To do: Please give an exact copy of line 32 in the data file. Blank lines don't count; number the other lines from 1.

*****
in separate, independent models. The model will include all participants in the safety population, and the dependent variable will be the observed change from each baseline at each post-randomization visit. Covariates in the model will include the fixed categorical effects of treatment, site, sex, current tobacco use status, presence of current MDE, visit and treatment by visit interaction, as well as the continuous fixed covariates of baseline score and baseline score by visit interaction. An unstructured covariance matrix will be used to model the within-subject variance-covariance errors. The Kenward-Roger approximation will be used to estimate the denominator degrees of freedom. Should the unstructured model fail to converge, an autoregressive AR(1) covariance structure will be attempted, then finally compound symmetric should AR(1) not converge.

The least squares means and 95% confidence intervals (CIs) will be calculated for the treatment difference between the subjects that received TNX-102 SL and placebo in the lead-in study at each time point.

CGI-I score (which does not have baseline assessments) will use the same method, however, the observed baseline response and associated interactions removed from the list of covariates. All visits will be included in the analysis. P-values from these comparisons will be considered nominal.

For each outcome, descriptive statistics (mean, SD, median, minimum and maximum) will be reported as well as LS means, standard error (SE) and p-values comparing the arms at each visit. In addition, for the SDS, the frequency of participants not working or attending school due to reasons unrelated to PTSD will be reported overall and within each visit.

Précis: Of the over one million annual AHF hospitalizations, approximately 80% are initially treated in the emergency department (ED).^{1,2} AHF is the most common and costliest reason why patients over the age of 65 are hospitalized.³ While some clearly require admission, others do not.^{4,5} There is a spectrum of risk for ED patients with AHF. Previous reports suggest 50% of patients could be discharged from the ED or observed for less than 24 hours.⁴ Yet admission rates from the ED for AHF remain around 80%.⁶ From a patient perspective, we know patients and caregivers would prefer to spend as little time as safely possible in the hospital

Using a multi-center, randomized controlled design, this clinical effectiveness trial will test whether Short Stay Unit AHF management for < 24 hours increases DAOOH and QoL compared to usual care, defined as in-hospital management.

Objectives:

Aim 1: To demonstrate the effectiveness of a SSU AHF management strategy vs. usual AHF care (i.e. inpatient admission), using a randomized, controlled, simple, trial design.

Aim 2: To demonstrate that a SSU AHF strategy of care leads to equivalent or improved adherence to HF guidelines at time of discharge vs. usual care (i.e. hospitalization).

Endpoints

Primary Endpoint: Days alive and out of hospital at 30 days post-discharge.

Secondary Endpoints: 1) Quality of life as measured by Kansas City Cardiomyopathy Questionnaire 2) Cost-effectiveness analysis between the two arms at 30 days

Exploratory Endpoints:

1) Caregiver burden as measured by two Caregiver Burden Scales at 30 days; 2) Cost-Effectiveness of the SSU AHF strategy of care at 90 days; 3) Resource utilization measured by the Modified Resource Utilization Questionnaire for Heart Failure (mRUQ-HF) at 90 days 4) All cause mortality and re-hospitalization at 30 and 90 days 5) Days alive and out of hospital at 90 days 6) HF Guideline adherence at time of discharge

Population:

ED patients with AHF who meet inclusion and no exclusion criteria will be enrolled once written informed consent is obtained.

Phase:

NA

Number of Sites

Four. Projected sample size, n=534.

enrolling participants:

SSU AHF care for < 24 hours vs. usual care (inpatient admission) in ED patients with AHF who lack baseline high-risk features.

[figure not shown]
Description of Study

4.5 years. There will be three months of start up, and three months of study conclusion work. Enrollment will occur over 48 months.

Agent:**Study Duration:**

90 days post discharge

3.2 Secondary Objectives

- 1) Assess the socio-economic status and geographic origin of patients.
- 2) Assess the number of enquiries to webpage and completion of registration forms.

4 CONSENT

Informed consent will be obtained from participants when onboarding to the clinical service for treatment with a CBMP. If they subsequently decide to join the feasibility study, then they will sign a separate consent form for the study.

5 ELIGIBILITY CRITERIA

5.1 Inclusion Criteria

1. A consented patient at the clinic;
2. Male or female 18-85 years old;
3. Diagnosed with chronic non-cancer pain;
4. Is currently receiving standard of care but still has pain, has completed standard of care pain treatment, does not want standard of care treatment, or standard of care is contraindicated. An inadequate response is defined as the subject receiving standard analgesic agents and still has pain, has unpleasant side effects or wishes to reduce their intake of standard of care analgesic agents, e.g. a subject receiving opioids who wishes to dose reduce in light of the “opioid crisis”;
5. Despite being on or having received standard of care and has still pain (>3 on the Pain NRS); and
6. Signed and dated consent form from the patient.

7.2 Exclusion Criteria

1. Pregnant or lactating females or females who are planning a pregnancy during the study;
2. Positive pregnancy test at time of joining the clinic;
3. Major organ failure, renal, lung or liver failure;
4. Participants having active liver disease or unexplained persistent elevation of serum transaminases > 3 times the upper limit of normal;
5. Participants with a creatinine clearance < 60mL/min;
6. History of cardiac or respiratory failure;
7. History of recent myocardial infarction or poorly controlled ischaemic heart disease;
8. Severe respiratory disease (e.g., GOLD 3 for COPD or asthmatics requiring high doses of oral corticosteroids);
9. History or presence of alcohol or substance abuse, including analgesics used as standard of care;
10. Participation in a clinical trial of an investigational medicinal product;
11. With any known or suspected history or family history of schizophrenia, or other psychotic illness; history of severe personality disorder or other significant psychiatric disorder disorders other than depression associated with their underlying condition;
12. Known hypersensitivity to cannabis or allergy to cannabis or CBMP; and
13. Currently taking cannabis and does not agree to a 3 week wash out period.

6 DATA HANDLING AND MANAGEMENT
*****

Informed consent will be obtained from participants when onboarding to the clinical service for treatment with a CBMP. If they subsequently decide to join the feasibility study, then they will sign a separate consent form for the study.